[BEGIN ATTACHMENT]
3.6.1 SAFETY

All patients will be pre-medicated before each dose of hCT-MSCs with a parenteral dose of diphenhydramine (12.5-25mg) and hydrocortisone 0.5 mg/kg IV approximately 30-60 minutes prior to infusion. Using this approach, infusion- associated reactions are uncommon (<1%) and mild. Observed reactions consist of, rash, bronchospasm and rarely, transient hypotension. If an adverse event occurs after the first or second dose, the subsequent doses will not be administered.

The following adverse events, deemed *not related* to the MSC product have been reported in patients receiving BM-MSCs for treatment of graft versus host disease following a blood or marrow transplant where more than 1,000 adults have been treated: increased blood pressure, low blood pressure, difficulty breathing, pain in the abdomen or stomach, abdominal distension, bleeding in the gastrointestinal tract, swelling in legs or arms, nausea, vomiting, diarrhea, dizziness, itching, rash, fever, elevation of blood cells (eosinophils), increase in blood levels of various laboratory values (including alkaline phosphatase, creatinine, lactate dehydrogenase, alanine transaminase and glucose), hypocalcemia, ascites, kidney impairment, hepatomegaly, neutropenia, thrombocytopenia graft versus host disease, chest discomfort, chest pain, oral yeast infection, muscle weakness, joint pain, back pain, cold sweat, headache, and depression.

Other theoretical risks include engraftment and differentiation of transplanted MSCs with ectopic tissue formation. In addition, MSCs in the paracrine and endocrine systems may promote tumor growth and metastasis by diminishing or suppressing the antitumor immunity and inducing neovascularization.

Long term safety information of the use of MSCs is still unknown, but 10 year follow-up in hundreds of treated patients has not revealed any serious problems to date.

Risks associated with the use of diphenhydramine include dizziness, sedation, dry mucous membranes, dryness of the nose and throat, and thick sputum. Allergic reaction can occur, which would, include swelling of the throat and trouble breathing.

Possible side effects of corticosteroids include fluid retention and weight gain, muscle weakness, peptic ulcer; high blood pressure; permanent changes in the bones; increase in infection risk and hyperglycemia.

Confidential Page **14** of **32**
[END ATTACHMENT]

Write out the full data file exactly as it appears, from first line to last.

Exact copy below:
3.6.1 SAFETY

All patients will be pre-medicated before each dose of hCT-MSCs with a parenteral dose of diphenhydramine (12.5-25mg) and hydrocortisone 0.5 mg/kg IV approximately 30-60 minutes prior to infusion. Using this approach, infusion- associated reactions are uncommon (<1%) and mild. Observed reactions consist of, rash, bronchospasm and rarely, transient hypotension. If an adverse event occurs after the first or second dose, the subsequent doses will not be administered.

The following adverse events, deemed *not related* to the MSC product have been reported in patients receiving BM-MSCs for treatment of graft versus host disease following a blood or marrow transplant where more than 1,000 adults have been treated: increased blood pressure, low blood pressure, difficulty breathing, pain in the abdomen or stomach, abdominal distension, bleeding in the gastrointestinal tract, swelling in legs or arms, nausea, vomiting, diarrhea, dizziness, itching, rash, fever, elevation of blood cells (eosinophils), increase in blood levels of various laboratory values (including alkaline phosphatase, creatinine, lactate dehydrogenase, alanine transaminase and glucose), hypocalcemia, ascites, kidney impairment, hepatomegaly, neutropenia, thrombocytopenia graft versus host disease, chest discomfort, chest pain, oral yeast infection, muscle weakness, joint pain, back pain, cold sweat, headache, and depression.

Other theoretical risks include engraftment and differentiation of transplanted MSCs with ectopic tissue formation. In addition, MSCs in the paracrine and endocrine systems may promote tumor growth and metastasis by diminishing or suppressing the antitumor immunity and inducing neovascularization.

Long term safety information of the use of MSCs is still unknown, but 10 year follow-up in hundreds of treated patients has not revealed any serious problems to date.

Risks associated with the use of diphenhydramine include dizziness, sedation, dry mucous membranes, dryness of the nose and throat, and thick sputum. Allergic reaction can occur, which would, include swelling of the throat and trouble breathing.

Possible side effects of corticosteroids include fluid retention and weight gain, muscle weakness, peptic ulcer; high blood pressure; permanent changes in the bones; increase in infection risk and hyperglycemia.

Confidential Page **14** of **32**